Words.  Stan loved them, read them, spoke them, and wrote them well.

Finished (2 Timothy 4:15-16).

The final Scripture I wanted to mention from among Stan’s underlined passages is that text from the Apostle Paul in what was probably his last letter – 2 Timothy.  Paul had run the race, finished the course.  It’s an appropriate metaphor for Stan, who trained English pointers, German shepherds, and thoroughbreds to compete and win.

As Stan neared the finish line, he was fortunate enough to stay active, to sit on his porch and drink a glass of merlot while gazing at the mountains and telling another funny story.  Marilee said he loved North Carolina pottery and trips to Seagrove for kiln openings.  He enjoyed touring vineyards with family and friends.  He never tired of the trip to Blowing Rock.  Maybe he just decided to live long enough to see them finish that four-lane road!

Stan was a man of deep and personal faith.  He’d been a loyal Baptist all his life, having trusted Jesus Christ as Savior and Lord early in his life.  Just a couple of years ago he decided he needed to switch spiritual homes.  I don’t know all the details, but I can tell you it was a gift that he and Linda chose to become a part of our church family.  He chose to finish his race with us, and I’m honored that he did.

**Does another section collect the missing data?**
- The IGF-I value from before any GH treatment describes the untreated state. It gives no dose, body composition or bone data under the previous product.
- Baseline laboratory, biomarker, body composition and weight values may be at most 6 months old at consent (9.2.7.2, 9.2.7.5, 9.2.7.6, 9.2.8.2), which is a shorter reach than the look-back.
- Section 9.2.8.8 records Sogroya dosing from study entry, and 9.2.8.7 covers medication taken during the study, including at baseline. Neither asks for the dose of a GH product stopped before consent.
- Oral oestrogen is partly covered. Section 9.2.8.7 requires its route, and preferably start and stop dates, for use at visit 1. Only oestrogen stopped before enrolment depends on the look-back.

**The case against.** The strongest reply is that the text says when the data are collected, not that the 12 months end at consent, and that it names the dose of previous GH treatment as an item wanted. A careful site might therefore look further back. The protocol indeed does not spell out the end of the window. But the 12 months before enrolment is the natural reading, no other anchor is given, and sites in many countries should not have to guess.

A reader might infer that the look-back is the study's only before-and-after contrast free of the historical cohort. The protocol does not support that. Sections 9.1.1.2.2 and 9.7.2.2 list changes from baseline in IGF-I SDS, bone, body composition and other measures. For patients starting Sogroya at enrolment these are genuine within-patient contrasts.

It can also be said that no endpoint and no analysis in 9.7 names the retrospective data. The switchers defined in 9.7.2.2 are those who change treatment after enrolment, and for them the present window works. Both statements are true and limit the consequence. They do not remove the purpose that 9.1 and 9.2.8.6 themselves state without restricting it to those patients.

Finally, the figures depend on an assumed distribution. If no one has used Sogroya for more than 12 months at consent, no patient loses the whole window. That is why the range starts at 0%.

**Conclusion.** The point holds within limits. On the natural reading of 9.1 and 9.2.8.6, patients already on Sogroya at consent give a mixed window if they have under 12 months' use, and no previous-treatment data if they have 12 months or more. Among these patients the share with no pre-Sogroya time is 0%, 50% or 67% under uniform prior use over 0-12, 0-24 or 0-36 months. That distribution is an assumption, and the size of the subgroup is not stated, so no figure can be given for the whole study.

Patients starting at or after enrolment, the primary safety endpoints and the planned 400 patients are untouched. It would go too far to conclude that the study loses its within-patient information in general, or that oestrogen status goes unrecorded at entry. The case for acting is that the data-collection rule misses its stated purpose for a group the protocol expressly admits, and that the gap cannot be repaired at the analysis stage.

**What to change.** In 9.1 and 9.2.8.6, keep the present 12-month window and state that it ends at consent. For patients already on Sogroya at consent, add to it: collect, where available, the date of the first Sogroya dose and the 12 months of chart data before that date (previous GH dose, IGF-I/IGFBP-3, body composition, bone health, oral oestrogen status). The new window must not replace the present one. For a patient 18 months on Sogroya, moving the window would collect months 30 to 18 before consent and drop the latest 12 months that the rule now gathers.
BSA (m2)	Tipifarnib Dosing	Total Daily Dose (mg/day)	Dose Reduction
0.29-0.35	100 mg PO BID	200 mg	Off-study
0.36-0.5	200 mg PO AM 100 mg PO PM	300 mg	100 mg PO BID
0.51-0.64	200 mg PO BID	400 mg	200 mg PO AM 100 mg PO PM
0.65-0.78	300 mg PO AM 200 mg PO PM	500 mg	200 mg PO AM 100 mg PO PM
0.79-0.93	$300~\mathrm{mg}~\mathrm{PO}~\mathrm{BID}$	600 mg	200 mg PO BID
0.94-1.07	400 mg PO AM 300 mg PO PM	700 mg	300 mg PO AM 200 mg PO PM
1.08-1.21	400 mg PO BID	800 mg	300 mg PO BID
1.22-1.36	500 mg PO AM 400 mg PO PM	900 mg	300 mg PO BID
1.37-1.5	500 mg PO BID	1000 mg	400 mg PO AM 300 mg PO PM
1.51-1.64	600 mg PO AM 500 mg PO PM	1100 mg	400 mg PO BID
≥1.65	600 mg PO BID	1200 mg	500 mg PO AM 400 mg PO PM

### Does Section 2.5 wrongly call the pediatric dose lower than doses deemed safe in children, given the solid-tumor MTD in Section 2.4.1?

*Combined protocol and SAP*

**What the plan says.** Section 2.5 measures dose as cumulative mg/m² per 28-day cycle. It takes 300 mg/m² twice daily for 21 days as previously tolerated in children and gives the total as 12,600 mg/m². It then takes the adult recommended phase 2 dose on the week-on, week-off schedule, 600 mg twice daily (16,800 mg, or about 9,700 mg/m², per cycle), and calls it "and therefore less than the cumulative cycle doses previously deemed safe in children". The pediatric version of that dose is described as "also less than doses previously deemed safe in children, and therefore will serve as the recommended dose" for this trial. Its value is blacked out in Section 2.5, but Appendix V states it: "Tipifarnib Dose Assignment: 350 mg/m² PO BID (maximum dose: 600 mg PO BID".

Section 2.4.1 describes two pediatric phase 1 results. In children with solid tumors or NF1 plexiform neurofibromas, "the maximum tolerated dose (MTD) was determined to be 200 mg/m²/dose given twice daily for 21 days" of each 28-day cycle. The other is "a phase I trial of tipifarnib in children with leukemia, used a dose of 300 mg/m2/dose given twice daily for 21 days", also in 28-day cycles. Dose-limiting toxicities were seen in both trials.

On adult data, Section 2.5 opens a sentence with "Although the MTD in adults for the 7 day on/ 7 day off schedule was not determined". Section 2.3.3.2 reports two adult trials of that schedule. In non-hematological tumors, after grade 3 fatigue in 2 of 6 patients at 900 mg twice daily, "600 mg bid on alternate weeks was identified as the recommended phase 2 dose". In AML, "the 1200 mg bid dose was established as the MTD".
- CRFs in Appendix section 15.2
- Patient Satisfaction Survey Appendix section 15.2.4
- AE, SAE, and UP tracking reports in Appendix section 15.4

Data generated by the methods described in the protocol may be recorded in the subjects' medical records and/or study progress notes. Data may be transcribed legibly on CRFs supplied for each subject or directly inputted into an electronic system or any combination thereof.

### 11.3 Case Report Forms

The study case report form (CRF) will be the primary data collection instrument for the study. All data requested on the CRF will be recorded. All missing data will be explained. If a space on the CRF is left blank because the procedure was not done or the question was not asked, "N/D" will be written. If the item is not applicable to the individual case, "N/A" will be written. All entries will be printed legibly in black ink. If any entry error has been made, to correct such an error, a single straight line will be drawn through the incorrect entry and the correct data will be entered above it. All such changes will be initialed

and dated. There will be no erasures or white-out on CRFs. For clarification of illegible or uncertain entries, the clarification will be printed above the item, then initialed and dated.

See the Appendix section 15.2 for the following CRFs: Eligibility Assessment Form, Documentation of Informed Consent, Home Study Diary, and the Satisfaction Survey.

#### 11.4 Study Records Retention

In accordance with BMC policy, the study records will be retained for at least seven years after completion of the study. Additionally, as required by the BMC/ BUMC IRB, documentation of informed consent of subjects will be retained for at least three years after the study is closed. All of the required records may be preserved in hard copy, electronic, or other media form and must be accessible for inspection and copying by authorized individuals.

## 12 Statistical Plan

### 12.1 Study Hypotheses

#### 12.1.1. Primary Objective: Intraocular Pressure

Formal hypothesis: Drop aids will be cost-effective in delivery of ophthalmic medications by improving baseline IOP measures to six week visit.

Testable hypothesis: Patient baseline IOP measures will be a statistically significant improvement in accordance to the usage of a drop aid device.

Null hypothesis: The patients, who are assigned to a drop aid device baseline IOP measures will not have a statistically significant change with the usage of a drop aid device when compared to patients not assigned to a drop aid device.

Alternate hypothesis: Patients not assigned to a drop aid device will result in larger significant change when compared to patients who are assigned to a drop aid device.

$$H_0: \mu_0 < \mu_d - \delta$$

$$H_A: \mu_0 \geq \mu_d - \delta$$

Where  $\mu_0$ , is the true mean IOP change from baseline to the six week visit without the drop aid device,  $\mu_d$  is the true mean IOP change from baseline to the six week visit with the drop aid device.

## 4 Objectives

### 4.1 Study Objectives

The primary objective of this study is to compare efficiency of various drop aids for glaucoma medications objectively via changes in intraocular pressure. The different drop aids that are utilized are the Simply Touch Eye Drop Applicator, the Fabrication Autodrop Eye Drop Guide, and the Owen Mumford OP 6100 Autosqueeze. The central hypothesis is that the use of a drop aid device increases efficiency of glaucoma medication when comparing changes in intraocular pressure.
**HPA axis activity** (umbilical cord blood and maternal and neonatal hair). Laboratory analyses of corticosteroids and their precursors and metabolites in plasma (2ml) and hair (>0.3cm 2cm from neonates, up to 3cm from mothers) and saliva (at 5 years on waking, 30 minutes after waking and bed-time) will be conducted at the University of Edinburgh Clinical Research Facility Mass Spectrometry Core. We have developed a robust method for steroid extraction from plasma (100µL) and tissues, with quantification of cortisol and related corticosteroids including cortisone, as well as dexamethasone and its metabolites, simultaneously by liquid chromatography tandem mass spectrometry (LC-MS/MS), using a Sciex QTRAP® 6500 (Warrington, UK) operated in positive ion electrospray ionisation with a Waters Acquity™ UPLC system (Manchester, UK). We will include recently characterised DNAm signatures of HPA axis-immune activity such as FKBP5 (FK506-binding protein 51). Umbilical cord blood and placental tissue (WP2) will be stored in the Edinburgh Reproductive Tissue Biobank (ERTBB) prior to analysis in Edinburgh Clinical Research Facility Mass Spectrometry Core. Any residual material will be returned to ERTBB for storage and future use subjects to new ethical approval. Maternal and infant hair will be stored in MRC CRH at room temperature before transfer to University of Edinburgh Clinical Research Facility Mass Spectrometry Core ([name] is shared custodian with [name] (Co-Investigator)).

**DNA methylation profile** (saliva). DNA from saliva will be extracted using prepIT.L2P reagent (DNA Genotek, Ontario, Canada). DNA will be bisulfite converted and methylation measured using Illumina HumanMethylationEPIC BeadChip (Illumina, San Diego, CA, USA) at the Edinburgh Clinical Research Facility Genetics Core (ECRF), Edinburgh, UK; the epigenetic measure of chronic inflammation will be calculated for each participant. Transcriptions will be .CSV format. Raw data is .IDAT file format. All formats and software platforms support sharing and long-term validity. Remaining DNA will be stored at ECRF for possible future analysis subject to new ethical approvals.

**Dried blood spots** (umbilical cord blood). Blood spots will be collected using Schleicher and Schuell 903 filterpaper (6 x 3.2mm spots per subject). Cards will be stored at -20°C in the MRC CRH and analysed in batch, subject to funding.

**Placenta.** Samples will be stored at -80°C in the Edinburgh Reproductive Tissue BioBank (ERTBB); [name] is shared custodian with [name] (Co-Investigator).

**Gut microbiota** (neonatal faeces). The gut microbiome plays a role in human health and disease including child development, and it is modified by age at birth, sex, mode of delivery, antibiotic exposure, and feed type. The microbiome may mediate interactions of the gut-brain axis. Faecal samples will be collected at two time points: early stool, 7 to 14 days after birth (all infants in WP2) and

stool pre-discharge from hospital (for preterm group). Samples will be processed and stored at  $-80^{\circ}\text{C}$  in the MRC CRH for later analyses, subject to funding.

Stan loved his devotionals, especially Open Windows and the writings of Frederick Buechner.  He kept one Open Windows devotional about Bobby Richardson, a former New York Yankees second baseman, who was asked to pray at a meeting of the Fellowship of Christian Athletes.  Stan cut out that page and underlined the prayer:  “Dear God, your will, nothing more, nothing less, nothing else, Amen.”

Buechner is a common sense storyteller loved by a wide spectrum of Americans yet writing out of a Christian world view.  The Buechner web site says the most persistent them of his writings is the same as the title of the devotional Stan Meares read most: Listening to Your Life.  Buechner believes God is constantly working in and around us, and we just need to pay attention.  This passage from Buechner that Stan had marked in the devotional perhaps sums up his life and faith as well as any other.

The world says, Mind your own business, and Jesus says, There is no such thing as your own business.  The world says, Follow the wisest course and be a success, and Jesus says, Follow me and be crucified.  The world says, Drive carefully – the life you save may be your own – and Jesus says, Whoever would save his life will lose it, and whoever loses his life for my sake will find it.  The world says, Law and order, and Jesus says, Love.  The world says, Get, and Jesus says, Give.

Stan, you ran the race and finished the course.  Congratulations, and thank you for the joy of loving and being loved by you.  Amen.